About the Author

Cordelia Strube

Born and raised in Montreal, Cordelia Strube trained as an actress, moving to Toronto in the ’80s. She turned to writing plays for radio and in 1987 won the CBC Literary Competition for her play Mortal. She has also won the Toronto Arts Foundation Protege Award and been shortlisted for the Prix Italia, the Books In Canada First Novel Award, the ReLit, and the Governor General’s Award. Her seven novels include Milton’s Elements, Dr. Kalbfleisch and the Chicken Restaurant and Planet Reese.

Books by this Author
Alex & Zee

Alex & Zee

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Misconduct of the Heart


“Do you remember Stan?” I ask.


“Of course.”


“He pulled me from the dishpit.  Taught me everything I know.”


“You were teacher's pet.  He called the rest of us dipshits and ne'er do wells.”


“I went to see him in hospital.  It was weird because there was nothing to say really, outside Chappy's.  I said I'd visit him again but he told me not to come back.”


I visited him a bunch of times.”




“Before he died.”


“He let you?”


“I didn't give him a choice.  He had nobody.”


“But, I mean, you just showed up at the hospital even though he told you not to?”


“I brought him thermal socks.  His feet were cold.”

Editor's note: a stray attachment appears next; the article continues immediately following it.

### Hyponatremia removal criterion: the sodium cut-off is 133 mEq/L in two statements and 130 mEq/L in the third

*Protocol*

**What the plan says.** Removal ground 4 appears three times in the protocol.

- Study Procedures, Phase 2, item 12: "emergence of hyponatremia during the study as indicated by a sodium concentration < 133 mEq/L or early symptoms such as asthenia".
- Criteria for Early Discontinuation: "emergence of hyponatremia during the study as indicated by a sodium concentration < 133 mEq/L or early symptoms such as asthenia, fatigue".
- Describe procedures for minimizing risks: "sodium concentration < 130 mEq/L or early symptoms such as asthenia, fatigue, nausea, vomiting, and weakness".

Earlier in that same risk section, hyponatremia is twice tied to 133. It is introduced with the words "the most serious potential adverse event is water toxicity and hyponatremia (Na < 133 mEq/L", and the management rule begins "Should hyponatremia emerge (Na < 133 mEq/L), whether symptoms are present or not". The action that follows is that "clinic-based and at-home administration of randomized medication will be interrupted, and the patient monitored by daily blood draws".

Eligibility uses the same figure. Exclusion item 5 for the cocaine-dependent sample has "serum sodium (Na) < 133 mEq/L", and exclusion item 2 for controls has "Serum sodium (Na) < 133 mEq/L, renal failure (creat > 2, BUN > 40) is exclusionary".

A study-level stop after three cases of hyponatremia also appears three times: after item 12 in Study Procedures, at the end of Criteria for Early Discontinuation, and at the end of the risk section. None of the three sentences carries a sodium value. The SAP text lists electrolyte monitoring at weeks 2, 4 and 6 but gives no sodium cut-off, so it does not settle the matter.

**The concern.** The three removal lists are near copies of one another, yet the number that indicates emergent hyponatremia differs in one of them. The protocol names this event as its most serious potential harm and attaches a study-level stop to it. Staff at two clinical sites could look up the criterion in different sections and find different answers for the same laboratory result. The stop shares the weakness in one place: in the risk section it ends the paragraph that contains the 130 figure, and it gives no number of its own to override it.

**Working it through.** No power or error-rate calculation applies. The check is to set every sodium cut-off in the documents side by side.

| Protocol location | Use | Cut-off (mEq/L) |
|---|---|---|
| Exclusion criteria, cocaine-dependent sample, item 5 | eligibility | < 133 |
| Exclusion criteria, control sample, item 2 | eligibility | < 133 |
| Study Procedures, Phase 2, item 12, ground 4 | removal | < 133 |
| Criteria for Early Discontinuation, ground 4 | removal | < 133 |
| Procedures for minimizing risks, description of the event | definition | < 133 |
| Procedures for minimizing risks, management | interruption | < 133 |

That I didn't have the courage to do this, to show my devotion despite Stan's objections, reactivates a seething inner loss.  I grab a rubber band and stretch it between my fingers. 


“He talked about you,” Conquer says, “was worried you wouldn't be able to handle the take-over.  All the corporate shit.”


“How wrong he was.  I am one corporate animal.”  The rubber band snaps.


“What did Bob say?”


“Bob is taking an online course called Discovering Inner Pathways to Success.  He is learning about the importance of empathy and understands that he needs to be more empathic, only he keeps saying 'emphatic' because, as you know, he's dyslexic.”


“Tell me about it.  Last week he saw a truck in the parking lot with Geek Squad on it and wanted to know what a Greek Salad truck was doing outside Chappy's.” 


“Conquer, it's time you learned to appreciate the upside of Bob.  Imagine if we had a real general manager giving real orders—a corporate manager we couldn't ignore.”


In a Viking quandary, he savours blueberry water.  I need a shower to get Bartholomew off me, to become fully sober, to manage my regrets about deserting Stan all yellow and bloated with cold feet; Stan who didn't call me a dipshit or a ne'er do well.  Who told me I did whizzbang jobs.  Why couldn't I interpret that “don't come back” meant come back and bring me thermal socks?  Why do I cave so easily?


“I wish my son didn't hate me,” I say.


Conquer shrugs.  “Kids hate their parents.”


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The Barking Dog

The Barking Dog

also available: Paperback
tagged : literary
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